The Right to Food

Leveraging human rights to improve the life of family farmers

On the ground - 07.12.2021

7 December 2021, Rome-Family farmers are needed for the transformation of agrifood systems. The facts speak for themselves: they produce over 80% of the food in the world and occupy up to 80% farmland, mostly operate at small-scale level, since 95% of existing farm units are less than 5 hectares big and more than 98% of farms are less than 20 hectares in size

Despite this huge contribution, many remain the most affected by poverty and exclusion. They are more likely not to see their human rights respected, including their right to adequate food, particularly in times of COVID-19.

Yet, the launch of the UN Decade of Family Farming 2019 - 2028 (UNDFF) marked a turning point. This is opening a gateway into the future, putting the rights of family farmers at the centre of attention.

“The UNDFF offers an extraordinary opportunity to bring people-centered solutions to today’s challenges and to develop more sustainable, just, inclusive and resilient agrifood systems”, said Guilherme Brady, Head of the Family Farming and Partnerships with Civil Society Organizations Unit at the Food and Agriculture Organization of the United Nations (FAO).”Through coherent and conducive public policies, which capitalize on the multi-dimensionality of family farming, countries will be able to see results not only in terms of agricultural production but also in social, environmental and cultural aspects of sustainable development”, he added.

The Global Action Plan of the Decade calls for action at the national level. Many countries worldwide have already embarked on this journey. Among them, Lao People's Democratic Republic and Sierra Leone, which have been working over this year on the formulation of their National Action Plans (NAP) ) that can serve as a consolidated framework at national level including targeted and coordinated actions to support of family farming.

The FAO Right to Food Team has supported the UNDFF work in these two countries providing backstopping from a human rights-based approach to the development of NAP. This has been done within the framework of the Flexible Multi Partner Mechanism (FMM) subprogramme “Leveraging global instruments and knowledge products”,

 “Poverty, exclusion and inequalities are among the root causes of family farmer´s vulnerability. We need to tackle them in order to ensure their well-being and an adequate standard of living, including the enjoyment of their right to adequate food”, FAO Right to Food Policy Expert, Serena Pepino, explained.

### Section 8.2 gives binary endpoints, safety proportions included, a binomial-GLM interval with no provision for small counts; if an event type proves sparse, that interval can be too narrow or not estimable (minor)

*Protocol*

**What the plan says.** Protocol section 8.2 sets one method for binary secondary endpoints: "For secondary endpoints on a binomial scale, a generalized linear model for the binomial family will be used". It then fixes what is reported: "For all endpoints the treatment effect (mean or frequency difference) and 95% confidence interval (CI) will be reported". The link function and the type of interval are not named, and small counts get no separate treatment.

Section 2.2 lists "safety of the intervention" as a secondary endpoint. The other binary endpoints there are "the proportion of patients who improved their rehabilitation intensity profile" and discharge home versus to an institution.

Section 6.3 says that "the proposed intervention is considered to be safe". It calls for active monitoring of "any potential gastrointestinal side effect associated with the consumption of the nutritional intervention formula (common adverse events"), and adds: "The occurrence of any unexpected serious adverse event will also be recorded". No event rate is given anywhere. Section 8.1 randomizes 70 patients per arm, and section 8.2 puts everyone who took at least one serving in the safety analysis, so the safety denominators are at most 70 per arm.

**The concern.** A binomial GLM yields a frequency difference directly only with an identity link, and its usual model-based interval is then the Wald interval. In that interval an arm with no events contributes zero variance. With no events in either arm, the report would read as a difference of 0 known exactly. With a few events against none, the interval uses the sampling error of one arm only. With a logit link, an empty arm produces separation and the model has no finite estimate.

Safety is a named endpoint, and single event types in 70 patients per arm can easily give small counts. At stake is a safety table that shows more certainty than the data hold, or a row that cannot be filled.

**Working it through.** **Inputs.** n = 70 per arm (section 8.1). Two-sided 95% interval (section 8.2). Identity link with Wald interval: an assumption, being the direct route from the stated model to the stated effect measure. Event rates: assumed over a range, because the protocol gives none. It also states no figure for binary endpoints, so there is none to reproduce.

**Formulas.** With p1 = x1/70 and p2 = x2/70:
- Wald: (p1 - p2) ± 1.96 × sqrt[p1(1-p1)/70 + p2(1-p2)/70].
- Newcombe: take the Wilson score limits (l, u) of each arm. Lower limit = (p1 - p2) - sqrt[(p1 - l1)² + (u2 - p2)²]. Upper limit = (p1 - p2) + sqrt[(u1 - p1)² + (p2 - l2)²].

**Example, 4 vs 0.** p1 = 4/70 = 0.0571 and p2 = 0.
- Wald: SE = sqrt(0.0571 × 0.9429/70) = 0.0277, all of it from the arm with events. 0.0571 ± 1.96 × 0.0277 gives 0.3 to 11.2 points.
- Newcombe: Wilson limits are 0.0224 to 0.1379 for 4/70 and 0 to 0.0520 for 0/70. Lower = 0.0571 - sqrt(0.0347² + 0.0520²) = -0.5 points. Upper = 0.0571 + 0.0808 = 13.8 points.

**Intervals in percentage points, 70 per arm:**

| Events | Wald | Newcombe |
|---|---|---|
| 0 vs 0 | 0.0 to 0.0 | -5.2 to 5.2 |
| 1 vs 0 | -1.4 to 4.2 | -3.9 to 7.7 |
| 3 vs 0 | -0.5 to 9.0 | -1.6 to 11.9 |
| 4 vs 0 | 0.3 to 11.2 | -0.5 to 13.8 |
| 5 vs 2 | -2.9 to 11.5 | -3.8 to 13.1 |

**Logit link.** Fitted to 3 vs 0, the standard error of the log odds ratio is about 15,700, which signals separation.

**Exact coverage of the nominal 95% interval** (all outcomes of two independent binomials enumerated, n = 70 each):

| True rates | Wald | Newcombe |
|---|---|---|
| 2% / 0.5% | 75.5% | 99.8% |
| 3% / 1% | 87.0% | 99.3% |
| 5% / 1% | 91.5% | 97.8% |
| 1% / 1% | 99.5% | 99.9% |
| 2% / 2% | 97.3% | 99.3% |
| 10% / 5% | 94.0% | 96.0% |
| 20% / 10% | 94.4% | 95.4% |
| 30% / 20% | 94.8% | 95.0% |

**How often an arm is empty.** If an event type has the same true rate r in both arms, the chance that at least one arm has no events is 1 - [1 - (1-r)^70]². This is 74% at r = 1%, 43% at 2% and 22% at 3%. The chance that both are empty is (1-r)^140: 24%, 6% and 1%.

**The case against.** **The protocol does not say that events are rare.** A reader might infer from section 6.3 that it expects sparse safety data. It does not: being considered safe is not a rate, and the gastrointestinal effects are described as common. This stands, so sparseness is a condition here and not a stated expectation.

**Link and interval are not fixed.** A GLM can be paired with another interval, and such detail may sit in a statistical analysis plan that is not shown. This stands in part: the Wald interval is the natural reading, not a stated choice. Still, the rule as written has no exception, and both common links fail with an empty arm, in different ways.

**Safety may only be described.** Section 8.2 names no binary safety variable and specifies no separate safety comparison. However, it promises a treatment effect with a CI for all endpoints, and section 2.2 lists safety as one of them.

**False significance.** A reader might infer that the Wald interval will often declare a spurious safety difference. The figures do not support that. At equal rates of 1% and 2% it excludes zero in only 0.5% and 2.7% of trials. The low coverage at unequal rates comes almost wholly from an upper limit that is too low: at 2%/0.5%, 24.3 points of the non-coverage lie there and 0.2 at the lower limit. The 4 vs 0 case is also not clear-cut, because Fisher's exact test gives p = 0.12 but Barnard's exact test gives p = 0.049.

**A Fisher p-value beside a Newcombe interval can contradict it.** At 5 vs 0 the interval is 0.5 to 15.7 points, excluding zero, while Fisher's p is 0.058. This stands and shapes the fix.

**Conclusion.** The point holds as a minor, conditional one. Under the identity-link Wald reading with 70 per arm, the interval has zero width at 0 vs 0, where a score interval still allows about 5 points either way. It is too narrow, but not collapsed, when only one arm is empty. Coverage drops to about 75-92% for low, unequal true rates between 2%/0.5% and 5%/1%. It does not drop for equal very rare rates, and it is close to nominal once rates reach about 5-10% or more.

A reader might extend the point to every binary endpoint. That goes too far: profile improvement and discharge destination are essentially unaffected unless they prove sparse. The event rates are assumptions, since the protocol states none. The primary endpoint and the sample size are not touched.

Some of the recommendations provided by the Team, which have been incorporated in the NAP, are:

  • Boosting the participation of all stakeholders in the process, including family farmers and their organizations, parliamentarians, human rights institutions, academia and paralegals institutions. Also, highlighting the collaboration between ministries from several areas (agriculture, education, social protection, information, land, health and fisheries, among others).
  • Taking into consideration the needs of most vulnerable, such as women, the youth and Indigenous Peoples, to influence decision-makers.
  •  Setting up a rights-based monitoring mechanism and collecting disaggregated information about the situation of the farmers. This helps responsible institutions be better informed and prepared to address inequalities. At the same time, can help setting up feedback mechanisms for farmers to claim their rights.
  • Raising awareness on policy tools founded on human rights, such as the Right to Food Guidelines, adopted in 2004 by FAO Council.
  • Facilitating capacity development and training for farmers to strengthen their organizations so that they can increase their engagement in policy dialogues, manage their businesses more efficiently, adopt sustainable techniques and benefit from technological advancements in agriculture.
  • Connecting smallholders to markets, by promoting the integration of family farming in government programmes such as school feeding.

UN Family Farming Decade

FAO and the International Fund for Agricultural Development (IFAD) acts as the Joint Secretariat of the UNDFF by facilitating the development and implementation of public policies for family farming and by incorporating family farming-related issues into national policies and strategies. Since 2019, nine National Actions Plans have been developed, as well as 85 laws, policies and regulations. Today, support to the Decade is in full swing in many countries, even though some activities have been postponed or delayed due to COVID-19 pandemic.  

The NAP in Sierra Leone was already validated through a participatory and inclusive process. In November 2021, the Ministry of Agriculture officially signed and adopted the Plan. The official launch is expected to take place early next year to kick-start its implementation. On the other hand, Lao People's Democratic Republic has analysed the situation of family farmers nationwide, which shed light on the huge benefits they can bring to the economy, the environment and the communities. There the Plan was discussed among many actors and it will be soon reviewed by the government.  


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